Posted November 28, 2018
By Stephanie Bryant-Erdmann, U.S. Wheat Associates Market Analyst
The expected turn to U.S. wheat supplies appears to be underway.
U.S. wheat exports to price sensitive markets and to typically self-sustaining markets are on the rise due to increased price competitiveness. Fueling this demand for U.S. wheat is, in part, shrinking wheat supplies, especially of high-quality milling wheat following decreased production in half of the world’s major wheat exporters — including Australia, the European Union (EU), Russia and Ukraine. The shrinking supplies in these countries have lifted their domestic and export wheat prices significantly over the past few months. At the same time, a large, high-quality crop pressured U.S. wheat prices lower, resulting in a convergence not seen for several years.
According to International Grains Council (IGC) data, free-on-board (fob) French wheat prices rose 11 percent or $23 per metric ton (MT) from the start of the 2018/19 marketing year (beginning on June 1). Russian 4th Grade fob wheat prices have increased $15 per MT, and Australian fob wheat prices have increased an average $13 per MT. IGC data shows U.S. fob wheat prices slipping an average 8 percent due to the large, high-quality crop.
As of Nov. 22, IGC data shows U.S. wheat is now at a better value than all the major competitor pairings. U.S. soft red winter (SRW) is the best value milling wheat in the world at $216 per MT, $10 per MT below Russian 4th Grade wheat. U.S. 11.5 percent protein (12 percent moisture basis) hard red winter (HRW) is valued at an average $3 per MT below French wheat. U.S. 14 percent protein (12 percent moisture basis) hard red spring (HRS) from the Pacific Northwest (PNW) is an average $258 per MT, $4 per MT below Canadian CWRS from Vancouver; and U.S. SW from the PNW is an average $47 per MT less than Australian wheat, which is now the most expensive wheat in the world due to the devastating drought they have suffered.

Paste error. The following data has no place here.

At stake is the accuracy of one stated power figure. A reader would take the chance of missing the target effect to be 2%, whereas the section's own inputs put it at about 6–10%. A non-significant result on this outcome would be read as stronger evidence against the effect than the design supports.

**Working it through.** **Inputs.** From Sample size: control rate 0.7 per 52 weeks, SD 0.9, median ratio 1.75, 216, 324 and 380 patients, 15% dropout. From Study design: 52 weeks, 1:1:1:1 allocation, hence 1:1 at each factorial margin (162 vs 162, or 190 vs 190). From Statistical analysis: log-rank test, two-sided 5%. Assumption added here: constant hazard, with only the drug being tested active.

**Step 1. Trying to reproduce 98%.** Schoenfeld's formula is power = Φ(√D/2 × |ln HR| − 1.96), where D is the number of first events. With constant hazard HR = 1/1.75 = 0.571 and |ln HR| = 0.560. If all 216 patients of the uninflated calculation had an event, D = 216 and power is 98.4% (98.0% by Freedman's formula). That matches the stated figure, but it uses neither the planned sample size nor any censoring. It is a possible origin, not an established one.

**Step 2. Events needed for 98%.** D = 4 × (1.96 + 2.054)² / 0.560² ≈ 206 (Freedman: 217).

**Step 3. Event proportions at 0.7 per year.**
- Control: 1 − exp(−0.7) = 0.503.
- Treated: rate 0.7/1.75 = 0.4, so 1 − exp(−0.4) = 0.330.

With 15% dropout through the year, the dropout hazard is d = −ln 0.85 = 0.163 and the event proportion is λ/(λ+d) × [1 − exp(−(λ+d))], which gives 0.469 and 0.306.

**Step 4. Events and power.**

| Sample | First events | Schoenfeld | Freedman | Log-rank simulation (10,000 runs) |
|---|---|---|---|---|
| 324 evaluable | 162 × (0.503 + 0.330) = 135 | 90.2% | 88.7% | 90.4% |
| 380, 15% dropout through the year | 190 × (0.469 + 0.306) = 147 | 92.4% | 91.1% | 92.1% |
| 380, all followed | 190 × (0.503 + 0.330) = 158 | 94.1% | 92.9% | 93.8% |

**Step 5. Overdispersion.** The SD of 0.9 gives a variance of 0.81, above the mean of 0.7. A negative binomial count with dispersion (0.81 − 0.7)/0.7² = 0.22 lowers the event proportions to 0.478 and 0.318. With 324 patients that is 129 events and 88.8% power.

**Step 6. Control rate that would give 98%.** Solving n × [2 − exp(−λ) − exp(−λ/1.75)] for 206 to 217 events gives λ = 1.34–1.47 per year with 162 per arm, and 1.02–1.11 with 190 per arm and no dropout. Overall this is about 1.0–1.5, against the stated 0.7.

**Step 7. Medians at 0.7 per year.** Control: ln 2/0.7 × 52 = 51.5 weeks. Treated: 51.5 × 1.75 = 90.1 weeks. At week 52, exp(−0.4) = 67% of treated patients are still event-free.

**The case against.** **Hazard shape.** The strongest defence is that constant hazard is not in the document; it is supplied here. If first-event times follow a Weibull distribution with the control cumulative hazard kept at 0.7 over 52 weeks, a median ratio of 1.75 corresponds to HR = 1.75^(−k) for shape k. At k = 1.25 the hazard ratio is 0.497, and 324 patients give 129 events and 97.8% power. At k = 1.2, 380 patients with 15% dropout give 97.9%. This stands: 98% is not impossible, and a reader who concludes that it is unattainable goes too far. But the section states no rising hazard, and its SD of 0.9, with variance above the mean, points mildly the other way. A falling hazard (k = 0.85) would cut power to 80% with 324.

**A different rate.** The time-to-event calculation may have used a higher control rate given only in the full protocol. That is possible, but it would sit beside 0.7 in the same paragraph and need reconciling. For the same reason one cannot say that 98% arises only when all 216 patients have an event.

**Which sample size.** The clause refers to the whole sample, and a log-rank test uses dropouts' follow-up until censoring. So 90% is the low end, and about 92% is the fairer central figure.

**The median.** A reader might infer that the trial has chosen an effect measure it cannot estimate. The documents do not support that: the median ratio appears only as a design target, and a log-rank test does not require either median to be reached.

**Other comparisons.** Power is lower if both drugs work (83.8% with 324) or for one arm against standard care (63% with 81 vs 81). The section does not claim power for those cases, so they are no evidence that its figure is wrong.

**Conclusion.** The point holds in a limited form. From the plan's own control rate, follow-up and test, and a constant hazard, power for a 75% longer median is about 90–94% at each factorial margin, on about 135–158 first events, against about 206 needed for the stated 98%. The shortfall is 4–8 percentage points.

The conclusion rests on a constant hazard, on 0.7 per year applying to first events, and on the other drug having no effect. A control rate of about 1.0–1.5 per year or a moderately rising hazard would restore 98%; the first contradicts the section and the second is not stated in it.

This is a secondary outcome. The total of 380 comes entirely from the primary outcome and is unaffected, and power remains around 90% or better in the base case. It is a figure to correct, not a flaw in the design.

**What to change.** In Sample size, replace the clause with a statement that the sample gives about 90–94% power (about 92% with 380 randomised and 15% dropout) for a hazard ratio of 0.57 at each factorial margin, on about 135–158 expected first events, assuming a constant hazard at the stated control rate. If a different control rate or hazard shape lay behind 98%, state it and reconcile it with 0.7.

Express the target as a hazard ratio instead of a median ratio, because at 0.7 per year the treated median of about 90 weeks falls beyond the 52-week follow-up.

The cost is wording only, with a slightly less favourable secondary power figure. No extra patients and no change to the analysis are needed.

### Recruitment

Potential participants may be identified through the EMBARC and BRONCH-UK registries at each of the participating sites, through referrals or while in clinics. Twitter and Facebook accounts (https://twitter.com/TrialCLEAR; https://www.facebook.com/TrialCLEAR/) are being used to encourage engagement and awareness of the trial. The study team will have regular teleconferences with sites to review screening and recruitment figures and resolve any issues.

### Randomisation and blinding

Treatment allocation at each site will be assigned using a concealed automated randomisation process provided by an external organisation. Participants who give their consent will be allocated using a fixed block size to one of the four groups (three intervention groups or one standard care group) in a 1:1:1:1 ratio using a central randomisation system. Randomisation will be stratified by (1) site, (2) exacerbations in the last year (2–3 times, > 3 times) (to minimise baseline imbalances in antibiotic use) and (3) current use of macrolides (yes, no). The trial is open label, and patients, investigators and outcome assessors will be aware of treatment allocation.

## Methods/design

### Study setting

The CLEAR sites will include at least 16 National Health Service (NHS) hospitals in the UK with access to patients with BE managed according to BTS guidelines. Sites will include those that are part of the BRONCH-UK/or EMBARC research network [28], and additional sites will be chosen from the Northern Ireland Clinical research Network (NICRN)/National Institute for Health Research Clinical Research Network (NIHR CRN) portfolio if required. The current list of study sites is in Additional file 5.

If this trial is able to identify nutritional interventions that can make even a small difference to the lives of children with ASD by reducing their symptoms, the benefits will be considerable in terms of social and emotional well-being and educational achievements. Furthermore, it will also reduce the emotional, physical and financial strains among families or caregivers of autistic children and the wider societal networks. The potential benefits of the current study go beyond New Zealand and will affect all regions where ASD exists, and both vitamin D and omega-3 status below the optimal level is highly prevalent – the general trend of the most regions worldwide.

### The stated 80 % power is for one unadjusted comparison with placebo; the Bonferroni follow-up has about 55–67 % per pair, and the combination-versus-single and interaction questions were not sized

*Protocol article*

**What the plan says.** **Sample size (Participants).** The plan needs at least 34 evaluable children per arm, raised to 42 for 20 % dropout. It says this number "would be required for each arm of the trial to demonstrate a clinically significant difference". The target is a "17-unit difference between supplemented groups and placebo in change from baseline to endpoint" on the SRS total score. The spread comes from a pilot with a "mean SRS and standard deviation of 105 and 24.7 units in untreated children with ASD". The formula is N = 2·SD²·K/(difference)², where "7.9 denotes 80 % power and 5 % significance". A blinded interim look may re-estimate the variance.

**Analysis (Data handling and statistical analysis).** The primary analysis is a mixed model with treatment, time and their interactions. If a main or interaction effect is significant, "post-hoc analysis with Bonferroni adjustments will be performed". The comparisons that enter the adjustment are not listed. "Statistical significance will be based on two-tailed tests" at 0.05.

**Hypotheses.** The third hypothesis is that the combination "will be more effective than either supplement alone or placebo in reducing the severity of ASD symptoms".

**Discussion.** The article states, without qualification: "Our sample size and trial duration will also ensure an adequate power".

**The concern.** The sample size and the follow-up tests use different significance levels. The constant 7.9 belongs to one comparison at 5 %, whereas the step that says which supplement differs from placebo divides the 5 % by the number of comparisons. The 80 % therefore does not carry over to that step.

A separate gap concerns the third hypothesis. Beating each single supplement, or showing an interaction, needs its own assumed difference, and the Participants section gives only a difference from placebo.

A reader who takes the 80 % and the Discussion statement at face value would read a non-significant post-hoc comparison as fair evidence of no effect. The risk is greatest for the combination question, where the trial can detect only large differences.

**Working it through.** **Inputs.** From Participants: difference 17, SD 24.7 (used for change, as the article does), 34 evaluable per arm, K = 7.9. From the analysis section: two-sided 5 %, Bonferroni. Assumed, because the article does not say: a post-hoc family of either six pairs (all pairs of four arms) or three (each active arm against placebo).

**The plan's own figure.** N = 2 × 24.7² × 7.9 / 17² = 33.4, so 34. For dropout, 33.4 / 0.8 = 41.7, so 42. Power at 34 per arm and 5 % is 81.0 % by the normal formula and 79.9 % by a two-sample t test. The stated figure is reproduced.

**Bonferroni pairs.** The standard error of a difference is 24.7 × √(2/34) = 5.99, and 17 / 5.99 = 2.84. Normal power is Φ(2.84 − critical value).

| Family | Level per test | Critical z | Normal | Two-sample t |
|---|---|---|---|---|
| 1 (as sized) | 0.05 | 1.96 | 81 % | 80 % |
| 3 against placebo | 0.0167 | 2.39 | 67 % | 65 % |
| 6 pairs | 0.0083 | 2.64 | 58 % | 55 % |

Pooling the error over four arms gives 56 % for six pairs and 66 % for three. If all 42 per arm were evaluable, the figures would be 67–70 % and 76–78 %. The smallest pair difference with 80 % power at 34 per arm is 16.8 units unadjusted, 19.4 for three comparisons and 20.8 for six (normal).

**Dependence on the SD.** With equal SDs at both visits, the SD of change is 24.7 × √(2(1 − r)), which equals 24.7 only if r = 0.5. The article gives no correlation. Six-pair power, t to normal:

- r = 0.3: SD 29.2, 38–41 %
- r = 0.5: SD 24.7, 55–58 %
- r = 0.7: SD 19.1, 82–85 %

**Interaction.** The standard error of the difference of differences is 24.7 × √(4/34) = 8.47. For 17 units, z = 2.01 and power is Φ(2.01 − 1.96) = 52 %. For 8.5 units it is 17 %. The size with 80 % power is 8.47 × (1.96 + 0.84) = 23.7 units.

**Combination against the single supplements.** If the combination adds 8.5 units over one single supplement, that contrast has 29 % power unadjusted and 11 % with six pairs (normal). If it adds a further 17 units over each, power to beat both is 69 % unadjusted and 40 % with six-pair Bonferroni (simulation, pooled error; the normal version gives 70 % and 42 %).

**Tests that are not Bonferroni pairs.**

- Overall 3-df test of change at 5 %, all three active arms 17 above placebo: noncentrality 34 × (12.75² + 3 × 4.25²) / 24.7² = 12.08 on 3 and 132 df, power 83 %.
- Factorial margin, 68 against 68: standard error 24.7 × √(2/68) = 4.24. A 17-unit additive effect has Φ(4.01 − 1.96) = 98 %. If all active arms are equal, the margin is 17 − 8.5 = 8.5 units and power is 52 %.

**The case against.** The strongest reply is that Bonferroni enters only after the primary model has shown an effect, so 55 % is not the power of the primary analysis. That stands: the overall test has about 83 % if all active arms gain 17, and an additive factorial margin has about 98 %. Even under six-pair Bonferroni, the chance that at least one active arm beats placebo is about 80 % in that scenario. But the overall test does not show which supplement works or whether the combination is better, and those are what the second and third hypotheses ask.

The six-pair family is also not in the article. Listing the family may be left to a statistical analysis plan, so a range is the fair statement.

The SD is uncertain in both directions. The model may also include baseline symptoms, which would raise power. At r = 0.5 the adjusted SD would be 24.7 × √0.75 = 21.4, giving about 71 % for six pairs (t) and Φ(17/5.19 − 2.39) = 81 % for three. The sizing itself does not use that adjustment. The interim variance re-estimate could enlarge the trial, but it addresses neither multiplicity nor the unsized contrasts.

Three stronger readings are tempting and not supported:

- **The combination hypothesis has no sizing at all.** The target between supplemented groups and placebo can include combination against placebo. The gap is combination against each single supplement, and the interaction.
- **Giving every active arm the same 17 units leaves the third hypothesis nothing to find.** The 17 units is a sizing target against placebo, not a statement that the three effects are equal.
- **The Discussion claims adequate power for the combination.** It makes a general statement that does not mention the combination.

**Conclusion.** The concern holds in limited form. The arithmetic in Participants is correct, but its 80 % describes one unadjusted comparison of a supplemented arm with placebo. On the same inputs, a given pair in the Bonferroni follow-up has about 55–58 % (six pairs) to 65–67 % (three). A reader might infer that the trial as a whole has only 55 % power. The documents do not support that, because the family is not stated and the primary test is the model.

The convergence in prices has resulted in increased sales of U.S. wheat as customers seek to secure supplies. Notably, on Nov. 26, USDA reported U.S. export sales of 120,000 MT of SRW to Egypt. The announcement followed an earlier General Authority for Supply Commodities (GASC) public tender where U.S. wheat was the lowest offer. Coupled with earlier sales, U.S. wheat export sales to Egypt now total 220,000 MT, almost double last year’s and the highest level since 2013/14. The United States has also shipped 64,000 MT of HRW to Saudi Arabia, with trade experts expecting additional demand from the country’s recent optional origin tender.
Despite the increased demand for U.S. wheat, U.S. wheat futures remain at or near marketing year lows, pressured by excellent winter wheat crop conditions and good soil moisture in the U.S. Northern Plains.
It is rare for U.S. wheat prices to be in such a competitive position, which represents an excellent opportunity for customers to lock-in their wheat futures price at these excellent levels.
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